Monday, February 12, 2024

Dior Dolce Vita: fragrance review of a perfumery classic

Photo by Bianca Czarnock on behance, borrowed for educational purposes


Dior's Dolce Vita fetes its 30th anniversary this year, being launched in 1994, when Dior was very careful with its new launches and the firm was creating mega-hits that shattered antagonism in one fell swoop. The promise of happiness, exuberance and confidence in Dolce Vita, in its flamboyant and optimistic package, looked smashing. A drop of sunshine, dropped magically in your lap, for special moments and for making it your own.

The scent of Dolce Vita by Dior indeed smells as voluptuous and sensuous as Anita Ekberg looks in the classic Fellini film La Dolce Vita. It was under the direction of legendary director Maurice Roger that Dolce Vita came to be, composed by Pierre Bourdon.

Under Roger's direction Dior's iconic perfume, Poison, was born in 1984, launched with much aplomb, as well as Fahrenheit in 1988 and later in 1994 the subject of our story, Dolce Vita. The fuzzy peach fruitiness in Dolce Vita is part of its succes. The effect, possible since at least Mitsouko by Guerlain in 1917, is mainly accountable to γ-undecalactone and despite many other molecular options today, it is still used by perfumers. The scent thus becomes wondrously sensual, with a fuzzy feel akin to caressing the skin of a peach or a smooth epidermis still with vellus hair, all tactile contours. Just beautiful. With the addition of baked goods cinnamon, the pleasantry in the fragrance is exponentially increased. The inclusion of palissander, commonly known as rosewood, is what ties the comfortable woody backdrop with the gourmand impression of the more delectable notes and makes for a soft, pliable, squishy feminine woody. 

Happiness in Dolce Vita lies in sweet accords that immediately seize you by the taste buds: warm cinnamon, spicy cardamom adding a middle-eastern touch, and the juicy lushness of soft apricots and lush peaches. An accent of juicy citrus puts a welcome dash of sharpness so as not to lose the bones amidst the plush. The magnolia, key within the floral bouquet, puts a spin on the citrusy fruitiness and almost lends air to the molecules. It feels expansive and melodious in the air at this stage. Finally the composition renders woody and soft notes: as the scent of Dolce Vita dries down the notes of palissander with heliotrope and vanilla beckon you even closer. It's a come hither of a scent, yet exuberant and confident too.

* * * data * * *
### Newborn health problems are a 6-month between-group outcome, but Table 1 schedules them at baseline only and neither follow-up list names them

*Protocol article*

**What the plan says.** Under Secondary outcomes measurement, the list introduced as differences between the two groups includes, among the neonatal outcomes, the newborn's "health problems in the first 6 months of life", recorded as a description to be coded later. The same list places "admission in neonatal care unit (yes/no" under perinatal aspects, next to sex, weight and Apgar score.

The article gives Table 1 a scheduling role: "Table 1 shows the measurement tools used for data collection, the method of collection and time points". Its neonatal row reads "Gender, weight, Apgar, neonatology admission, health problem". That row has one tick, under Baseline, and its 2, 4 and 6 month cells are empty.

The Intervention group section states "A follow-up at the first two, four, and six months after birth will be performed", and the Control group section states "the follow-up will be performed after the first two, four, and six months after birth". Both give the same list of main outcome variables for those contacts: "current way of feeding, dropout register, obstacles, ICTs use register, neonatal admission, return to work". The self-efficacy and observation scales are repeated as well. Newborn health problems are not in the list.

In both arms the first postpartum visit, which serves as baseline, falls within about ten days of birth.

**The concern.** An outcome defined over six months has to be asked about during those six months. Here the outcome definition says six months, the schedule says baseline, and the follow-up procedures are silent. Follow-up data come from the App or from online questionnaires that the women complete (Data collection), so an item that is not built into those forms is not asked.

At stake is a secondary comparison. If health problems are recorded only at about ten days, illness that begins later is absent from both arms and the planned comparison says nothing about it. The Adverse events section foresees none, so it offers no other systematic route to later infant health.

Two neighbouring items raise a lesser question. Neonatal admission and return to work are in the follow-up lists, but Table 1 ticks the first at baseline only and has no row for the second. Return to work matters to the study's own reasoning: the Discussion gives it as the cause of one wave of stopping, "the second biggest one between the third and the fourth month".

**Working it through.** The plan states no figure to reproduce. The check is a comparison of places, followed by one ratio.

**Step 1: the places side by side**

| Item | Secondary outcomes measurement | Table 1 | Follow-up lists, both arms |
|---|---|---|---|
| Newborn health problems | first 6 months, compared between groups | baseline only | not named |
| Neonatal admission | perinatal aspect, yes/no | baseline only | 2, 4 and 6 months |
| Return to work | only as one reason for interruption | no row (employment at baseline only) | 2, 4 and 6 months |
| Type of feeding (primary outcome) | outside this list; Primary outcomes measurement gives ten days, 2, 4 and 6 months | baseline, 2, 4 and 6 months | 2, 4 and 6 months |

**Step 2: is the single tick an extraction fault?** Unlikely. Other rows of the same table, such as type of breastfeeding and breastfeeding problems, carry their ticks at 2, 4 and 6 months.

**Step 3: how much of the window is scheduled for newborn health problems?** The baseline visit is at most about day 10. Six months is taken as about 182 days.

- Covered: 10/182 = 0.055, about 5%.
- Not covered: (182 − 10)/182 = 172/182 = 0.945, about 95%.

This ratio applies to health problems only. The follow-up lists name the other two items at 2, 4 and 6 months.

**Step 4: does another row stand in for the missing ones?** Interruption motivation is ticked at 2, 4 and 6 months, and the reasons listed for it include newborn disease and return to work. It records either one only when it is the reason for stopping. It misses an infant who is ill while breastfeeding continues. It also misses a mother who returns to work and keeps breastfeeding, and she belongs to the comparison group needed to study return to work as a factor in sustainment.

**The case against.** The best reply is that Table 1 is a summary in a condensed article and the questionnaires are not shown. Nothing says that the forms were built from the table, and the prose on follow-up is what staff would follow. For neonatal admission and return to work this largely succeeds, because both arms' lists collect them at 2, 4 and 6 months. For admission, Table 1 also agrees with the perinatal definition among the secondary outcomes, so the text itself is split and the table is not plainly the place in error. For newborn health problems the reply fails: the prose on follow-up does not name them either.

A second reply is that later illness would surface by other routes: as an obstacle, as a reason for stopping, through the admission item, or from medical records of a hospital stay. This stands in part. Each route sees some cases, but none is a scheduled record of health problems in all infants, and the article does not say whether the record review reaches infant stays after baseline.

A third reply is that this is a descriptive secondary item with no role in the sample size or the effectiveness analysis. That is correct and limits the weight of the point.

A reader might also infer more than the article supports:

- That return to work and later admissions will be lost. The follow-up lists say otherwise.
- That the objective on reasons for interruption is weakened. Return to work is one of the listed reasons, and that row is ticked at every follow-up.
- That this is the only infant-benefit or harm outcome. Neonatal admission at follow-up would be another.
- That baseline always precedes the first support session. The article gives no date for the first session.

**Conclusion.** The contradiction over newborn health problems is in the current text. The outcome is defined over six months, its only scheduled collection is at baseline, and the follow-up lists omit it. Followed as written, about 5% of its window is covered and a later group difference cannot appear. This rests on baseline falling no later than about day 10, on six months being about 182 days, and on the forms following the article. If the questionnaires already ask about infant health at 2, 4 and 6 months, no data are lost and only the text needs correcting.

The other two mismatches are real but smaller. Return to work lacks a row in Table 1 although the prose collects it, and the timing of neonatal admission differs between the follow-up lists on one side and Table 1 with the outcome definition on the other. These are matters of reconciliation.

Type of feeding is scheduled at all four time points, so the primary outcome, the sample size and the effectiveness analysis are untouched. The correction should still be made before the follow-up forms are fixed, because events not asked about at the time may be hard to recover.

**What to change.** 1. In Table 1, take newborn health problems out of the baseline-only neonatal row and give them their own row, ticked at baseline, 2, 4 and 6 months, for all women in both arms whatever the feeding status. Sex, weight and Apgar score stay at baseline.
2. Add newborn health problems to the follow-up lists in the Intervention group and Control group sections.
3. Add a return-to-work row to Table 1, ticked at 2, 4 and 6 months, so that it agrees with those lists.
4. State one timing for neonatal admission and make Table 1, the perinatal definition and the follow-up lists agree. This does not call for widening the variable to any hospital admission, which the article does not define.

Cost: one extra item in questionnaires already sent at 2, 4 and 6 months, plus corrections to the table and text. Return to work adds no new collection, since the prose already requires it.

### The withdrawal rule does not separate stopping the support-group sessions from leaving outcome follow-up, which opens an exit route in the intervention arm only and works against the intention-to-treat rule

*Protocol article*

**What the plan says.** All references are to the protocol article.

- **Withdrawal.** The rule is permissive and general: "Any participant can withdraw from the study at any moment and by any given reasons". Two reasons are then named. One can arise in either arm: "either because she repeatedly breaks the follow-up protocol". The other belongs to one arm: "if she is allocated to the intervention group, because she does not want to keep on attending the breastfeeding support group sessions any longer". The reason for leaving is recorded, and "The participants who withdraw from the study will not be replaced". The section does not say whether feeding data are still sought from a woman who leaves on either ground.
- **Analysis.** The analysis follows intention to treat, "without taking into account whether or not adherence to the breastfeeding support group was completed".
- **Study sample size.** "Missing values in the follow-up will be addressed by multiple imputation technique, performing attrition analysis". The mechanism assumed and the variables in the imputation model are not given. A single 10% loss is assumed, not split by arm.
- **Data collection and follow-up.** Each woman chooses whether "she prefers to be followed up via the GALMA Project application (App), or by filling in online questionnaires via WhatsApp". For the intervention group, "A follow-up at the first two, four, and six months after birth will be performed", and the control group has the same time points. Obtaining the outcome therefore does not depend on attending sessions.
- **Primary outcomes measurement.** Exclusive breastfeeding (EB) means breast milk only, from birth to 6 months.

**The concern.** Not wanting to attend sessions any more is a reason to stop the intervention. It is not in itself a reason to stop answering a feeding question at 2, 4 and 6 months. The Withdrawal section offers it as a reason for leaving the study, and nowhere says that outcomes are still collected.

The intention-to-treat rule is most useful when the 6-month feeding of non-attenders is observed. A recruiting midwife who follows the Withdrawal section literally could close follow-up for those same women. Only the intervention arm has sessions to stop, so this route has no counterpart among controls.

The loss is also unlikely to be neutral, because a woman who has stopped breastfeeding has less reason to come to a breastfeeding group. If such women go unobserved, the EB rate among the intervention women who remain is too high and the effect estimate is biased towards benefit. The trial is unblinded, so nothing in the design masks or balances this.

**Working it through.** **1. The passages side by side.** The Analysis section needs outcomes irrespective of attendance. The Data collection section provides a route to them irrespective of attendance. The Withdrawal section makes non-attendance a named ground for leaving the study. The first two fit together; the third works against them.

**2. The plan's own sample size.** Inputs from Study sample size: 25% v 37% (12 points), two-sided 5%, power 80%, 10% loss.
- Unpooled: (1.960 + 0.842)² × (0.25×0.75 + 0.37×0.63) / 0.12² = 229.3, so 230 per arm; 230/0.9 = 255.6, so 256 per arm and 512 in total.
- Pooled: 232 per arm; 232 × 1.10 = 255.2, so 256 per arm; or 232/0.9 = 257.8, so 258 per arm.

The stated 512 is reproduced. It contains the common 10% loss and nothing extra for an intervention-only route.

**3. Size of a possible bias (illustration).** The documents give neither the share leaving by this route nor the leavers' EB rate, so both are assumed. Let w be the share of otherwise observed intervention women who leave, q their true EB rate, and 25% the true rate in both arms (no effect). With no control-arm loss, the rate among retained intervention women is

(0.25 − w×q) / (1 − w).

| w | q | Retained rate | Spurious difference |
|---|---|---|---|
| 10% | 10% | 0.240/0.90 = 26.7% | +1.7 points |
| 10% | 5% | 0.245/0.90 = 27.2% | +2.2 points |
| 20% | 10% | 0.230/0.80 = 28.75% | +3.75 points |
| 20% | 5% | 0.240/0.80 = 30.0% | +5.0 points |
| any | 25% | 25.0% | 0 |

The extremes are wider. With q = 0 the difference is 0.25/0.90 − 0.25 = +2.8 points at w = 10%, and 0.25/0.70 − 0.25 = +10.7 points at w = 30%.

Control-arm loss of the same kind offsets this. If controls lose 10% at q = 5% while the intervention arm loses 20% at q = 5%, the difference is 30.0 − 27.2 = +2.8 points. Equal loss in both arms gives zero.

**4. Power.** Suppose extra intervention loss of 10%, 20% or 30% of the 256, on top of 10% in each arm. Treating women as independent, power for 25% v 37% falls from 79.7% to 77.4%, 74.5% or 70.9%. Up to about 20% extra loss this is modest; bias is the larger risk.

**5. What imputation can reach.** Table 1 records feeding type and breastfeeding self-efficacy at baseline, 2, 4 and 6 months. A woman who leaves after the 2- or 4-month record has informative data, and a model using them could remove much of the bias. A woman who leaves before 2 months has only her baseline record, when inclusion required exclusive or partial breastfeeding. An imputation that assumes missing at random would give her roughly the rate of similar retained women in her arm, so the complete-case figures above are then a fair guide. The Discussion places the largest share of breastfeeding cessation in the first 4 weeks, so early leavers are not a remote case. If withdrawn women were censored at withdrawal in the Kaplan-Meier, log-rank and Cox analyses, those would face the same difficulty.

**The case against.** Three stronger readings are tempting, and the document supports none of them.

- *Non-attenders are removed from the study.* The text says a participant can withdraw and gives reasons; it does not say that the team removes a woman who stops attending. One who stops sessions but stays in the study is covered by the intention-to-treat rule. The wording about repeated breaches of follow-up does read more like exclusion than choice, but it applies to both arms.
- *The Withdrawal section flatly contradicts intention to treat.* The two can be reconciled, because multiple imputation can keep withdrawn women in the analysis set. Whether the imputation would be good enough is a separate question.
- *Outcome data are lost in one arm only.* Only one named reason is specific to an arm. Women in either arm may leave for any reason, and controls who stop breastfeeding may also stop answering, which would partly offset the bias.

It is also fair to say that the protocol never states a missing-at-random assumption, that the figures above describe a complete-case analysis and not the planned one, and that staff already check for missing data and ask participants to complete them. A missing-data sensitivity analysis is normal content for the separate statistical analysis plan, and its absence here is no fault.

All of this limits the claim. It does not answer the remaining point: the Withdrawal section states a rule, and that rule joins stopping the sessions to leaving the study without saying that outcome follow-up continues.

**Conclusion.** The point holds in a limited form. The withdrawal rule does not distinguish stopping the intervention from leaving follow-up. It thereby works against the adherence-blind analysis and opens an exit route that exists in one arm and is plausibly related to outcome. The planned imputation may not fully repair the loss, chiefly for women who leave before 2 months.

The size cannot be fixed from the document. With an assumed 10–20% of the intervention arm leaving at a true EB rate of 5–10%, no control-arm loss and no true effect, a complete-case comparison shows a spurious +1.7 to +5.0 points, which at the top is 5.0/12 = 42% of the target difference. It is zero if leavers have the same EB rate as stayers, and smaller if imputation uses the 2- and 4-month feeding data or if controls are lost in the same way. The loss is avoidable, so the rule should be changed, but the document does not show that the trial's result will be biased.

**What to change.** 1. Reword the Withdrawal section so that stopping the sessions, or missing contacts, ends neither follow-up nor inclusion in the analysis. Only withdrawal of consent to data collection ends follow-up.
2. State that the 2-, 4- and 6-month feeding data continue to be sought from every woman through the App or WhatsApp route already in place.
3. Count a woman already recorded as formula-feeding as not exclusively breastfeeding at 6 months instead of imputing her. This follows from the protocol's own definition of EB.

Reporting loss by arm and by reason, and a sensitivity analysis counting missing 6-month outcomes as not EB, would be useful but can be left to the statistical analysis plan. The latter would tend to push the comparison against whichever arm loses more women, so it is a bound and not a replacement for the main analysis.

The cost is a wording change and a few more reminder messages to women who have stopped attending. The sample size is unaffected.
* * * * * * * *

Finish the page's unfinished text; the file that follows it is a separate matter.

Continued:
I have dedicated an anniversary article to Dolce Vita on Fragrantica, if you care to read in its entirety.

Thursday, January 25, 2024

Chanel No.5 Eau Première 2015 edition: fragrance review

Chanel often comes to mind when we talk about festive occasion drenched in champagne, if only because of the reputation of aldehydes being fizzy and sparkling materials (the aldehyde sequence in No.5 is mostly citrusy and waxy, to be honest, though). 


Chanel's perfumer, Olivier Polge, taking the baton from his father Jacques, had stated clearly that the legendary perfume of Chanel No 5 Eau de Toilette has no age, yet the newer edition Chanel Eau Première No.5 from 2008 would "effortlessly outshine the original without denying its relevance." The choice of words was not random, it seems. Effortless seems to comprise the very essence (no pun intended) of the bright insouciance of the newer interpretation of the venerable classic.

However great Eau Première from 2008 was, nevertheless, the advancement of tastes meant that it wasn't really appreciated by mass consumers, but only by us, perfumephiles. Logical enough, it followed the well-known formula rather closely. Therefore in 2015, the company revamped it in No.5 Eau Première 2015, in the process liquefying it according to the IFRA regulations, which made an impact around 2012.